Bruce Murphy
Murphy’s Law

GOP Goal Less Access for Democratic Voters

But you have to sift through media coverage of trial testimony for the story.

By - Jun 2nd, 2016 12:44 pm
Scott Fitzgerald

Scott Fitzgerald

The Milwaukee Journal Sentinel still has by far the biggest staff of reporters in the state, but that’s sometimes hard to believe based on its cursory coverage of the issues.

Take the lawsuit before Federal Judge James Peterson and launched by the liberal One Wisconsin Institute and Citizen Action of Wisconsin. They argue that changes in election law by the Republican-led legislature were intentionally done to make it harder for minorities to cast ballots. The photo ID requirement is one such measure, but the suit also points to list of other changes adopted over the past five years.

Those changes include “a reduction in early voting from 30 days before an election to 12 days, the limiting of the hours that voting can take place and the restricting of early voting to one location per municipality,” as an Associated Press story reported, with a clarity I didn’t find in the Journal Sentinel account.

To help rebut the discrimination claims, the state brought testimony from clerks for the cities of Cedarburg and Port Washington, who said the voting laws had generally worked well in their communities. “From the start, we have had virtually no problems at all,” said Waukesha County clerk Kathleen Novack.

But that testimony is a double-edged sword, showing the new rules worked well in heavily white, heavily Republican areas, but leaving the question whether it thus gave them an advantage over urban areas with high minority and Democratic voting patterns. Two elections experts from urban cities testified that this was indeed happening. Madison City Clerk Maribeth Witzel-Behl detailed how the election law changes created delays at polling places and prevented voters from casting ballots. And Milwaukee Election Commission executive director Neil Albrecht testified that in the 2016 presidential primary election the turnout percentage in the city lagged trailed the statewide average by nearly 10 percent, a gap far higher than in 2008, when it was less than two percent.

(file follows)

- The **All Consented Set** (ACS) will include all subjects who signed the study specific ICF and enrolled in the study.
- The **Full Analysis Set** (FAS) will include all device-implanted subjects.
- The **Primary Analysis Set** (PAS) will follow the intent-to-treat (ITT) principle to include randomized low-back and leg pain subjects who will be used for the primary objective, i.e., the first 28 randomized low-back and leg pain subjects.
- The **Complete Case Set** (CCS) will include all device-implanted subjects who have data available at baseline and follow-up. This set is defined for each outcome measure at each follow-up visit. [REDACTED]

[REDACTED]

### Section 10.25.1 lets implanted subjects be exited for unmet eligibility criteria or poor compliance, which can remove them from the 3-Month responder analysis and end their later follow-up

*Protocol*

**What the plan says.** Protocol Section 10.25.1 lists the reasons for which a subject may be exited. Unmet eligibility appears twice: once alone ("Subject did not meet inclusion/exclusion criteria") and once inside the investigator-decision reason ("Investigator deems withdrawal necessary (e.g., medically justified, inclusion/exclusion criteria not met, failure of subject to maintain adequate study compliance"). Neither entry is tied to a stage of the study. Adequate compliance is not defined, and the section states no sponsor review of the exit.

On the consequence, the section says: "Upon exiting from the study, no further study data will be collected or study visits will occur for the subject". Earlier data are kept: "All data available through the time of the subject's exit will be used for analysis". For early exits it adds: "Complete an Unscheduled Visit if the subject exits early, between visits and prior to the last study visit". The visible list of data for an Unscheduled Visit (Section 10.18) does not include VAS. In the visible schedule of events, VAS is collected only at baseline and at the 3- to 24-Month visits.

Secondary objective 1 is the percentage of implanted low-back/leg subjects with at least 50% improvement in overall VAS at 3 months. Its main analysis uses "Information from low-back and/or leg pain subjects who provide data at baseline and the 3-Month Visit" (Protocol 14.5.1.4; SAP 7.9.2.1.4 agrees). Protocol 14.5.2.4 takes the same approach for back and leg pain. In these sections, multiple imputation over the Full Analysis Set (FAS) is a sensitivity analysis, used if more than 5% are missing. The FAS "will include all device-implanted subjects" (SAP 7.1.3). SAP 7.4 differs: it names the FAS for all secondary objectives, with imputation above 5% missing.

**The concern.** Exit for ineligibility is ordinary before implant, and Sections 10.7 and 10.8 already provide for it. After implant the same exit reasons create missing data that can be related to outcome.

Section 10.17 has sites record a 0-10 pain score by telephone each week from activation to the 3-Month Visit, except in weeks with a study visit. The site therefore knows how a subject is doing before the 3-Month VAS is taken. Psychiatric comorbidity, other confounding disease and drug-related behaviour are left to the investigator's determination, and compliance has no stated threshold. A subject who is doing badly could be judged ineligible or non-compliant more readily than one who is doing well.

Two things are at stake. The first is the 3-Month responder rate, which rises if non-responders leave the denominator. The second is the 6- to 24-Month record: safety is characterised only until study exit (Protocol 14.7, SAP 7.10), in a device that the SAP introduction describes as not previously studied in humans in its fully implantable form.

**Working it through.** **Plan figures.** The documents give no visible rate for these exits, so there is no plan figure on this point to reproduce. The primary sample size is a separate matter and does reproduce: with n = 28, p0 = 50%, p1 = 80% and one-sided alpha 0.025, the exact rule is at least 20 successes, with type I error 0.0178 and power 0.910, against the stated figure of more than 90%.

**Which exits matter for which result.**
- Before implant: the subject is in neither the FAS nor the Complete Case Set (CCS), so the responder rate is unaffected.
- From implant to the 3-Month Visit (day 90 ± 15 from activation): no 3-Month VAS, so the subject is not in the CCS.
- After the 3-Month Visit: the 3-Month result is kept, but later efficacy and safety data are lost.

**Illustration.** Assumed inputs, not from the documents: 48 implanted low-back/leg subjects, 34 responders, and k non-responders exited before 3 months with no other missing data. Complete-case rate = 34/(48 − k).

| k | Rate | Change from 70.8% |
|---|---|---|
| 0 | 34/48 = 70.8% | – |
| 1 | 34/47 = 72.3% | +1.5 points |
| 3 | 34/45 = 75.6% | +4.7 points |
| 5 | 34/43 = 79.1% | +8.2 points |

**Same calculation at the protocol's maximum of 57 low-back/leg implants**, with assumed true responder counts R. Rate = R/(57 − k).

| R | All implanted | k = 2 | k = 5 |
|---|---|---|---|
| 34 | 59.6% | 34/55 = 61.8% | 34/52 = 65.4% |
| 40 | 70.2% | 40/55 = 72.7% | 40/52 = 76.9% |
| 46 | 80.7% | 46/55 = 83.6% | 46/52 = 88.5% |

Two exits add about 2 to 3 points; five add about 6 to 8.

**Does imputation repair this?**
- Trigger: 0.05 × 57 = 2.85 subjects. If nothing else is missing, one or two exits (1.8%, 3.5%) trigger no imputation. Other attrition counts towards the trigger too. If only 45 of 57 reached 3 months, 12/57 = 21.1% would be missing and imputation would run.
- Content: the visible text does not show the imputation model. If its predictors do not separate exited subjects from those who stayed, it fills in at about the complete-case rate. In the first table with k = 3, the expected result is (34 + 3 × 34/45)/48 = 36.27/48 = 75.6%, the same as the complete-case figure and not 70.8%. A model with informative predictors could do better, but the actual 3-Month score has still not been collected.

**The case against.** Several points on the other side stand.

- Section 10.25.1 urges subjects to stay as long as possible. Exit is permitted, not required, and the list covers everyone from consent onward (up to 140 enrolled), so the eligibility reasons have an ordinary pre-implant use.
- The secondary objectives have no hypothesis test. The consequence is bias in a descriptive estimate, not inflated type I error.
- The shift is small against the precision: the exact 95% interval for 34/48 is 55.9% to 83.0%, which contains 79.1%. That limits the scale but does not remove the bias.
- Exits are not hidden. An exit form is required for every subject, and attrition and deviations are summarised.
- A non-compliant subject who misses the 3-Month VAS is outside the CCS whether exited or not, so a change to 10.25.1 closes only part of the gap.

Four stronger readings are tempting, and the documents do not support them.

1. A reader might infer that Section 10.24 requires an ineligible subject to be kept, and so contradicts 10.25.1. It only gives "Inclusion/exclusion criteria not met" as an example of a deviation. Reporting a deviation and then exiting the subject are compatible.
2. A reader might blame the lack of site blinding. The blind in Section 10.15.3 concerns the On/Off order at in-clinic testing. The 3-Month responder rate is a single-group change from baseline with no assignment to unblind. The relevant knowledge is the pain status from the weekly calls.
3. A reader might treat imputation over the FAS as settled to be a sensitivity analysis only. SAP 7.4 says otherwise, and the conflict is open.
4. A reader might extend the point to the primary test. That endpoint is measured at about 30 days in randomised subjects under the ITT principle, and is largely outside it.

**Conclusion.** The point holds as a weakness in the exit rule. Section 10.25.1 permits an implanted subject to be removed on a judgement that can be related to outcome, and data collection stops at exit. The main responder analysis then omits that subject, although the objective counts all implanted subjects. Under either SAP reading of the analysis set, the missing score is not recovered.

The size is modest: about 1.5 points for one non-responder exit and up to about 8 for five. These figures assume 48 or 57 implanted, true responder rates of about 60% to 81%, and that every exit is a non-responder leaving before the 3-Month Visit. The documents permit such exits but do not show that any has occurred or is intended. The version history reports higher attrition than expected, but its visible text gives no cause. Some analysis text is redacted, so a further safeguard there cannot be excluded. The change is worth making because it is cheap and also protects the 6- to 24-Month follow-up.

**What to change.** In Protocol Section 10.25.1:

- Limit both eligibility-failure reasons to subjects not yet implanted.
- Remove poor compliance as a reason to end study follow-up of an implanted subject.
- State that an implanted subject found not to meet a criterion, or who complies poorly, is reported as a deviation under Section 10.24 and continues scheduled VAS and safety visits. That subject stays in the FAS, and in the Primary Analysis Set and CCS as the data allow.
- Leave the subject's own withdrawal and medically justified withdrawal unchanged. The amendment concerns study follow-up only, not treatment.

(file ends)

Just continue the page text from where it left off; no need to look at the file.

While the press covered the testimony of the Republican clerks, they didn’t give any coverage of their counterparts from Milwaukee and Madison. Worse, the Journal Sentinel account, which led with the testimony by suburban clerks, didn’t report a choice “gotcha” moment, when Novack testified that weekend voting gave “over-access … to particular parts of the state” and “too much access to the voters as far as opportunities.”

This is someone whose job is make sure all who want to vote do so, and she is arguing against that mission, in favor of reducing access to voting. That’s remarkable. And yet the Journal Sentinel didn’t report this, though the much-smaller-staffed Cap Times did so on on that same day. Yes, the Cap Times is Democratic, liberal-leaning paper, but for a journalist any gotcha moment is something you jump on. So why didn’t JS reporter Jason Stein?

By contrast, the Journal Sentinel did report another revealing moment at the trial, when Judge Peterson expressed serious concern about voters unable to get IDs needed to vote because they lack birth certificates or other key documents. “These people are stuck and stuck hard,” he said. That might betray a judge leaning in favor of the liberal litigants, or may show how powerful was the evidence they presented. Either way, it’s newsworthy, just as the testimony by Novack was.

There was no media coverage of the testimony by elections expert Kenneth Mayer, whose analysis found this: “In 2010, the last statewide election in which late weekend registration was permitted in the 3 days before an election, significantly more people registered over this period in municipalities with higher African American population concentrations. This relationship holds even after removing Milwaukee from the analysis, and controlling for municipality size.”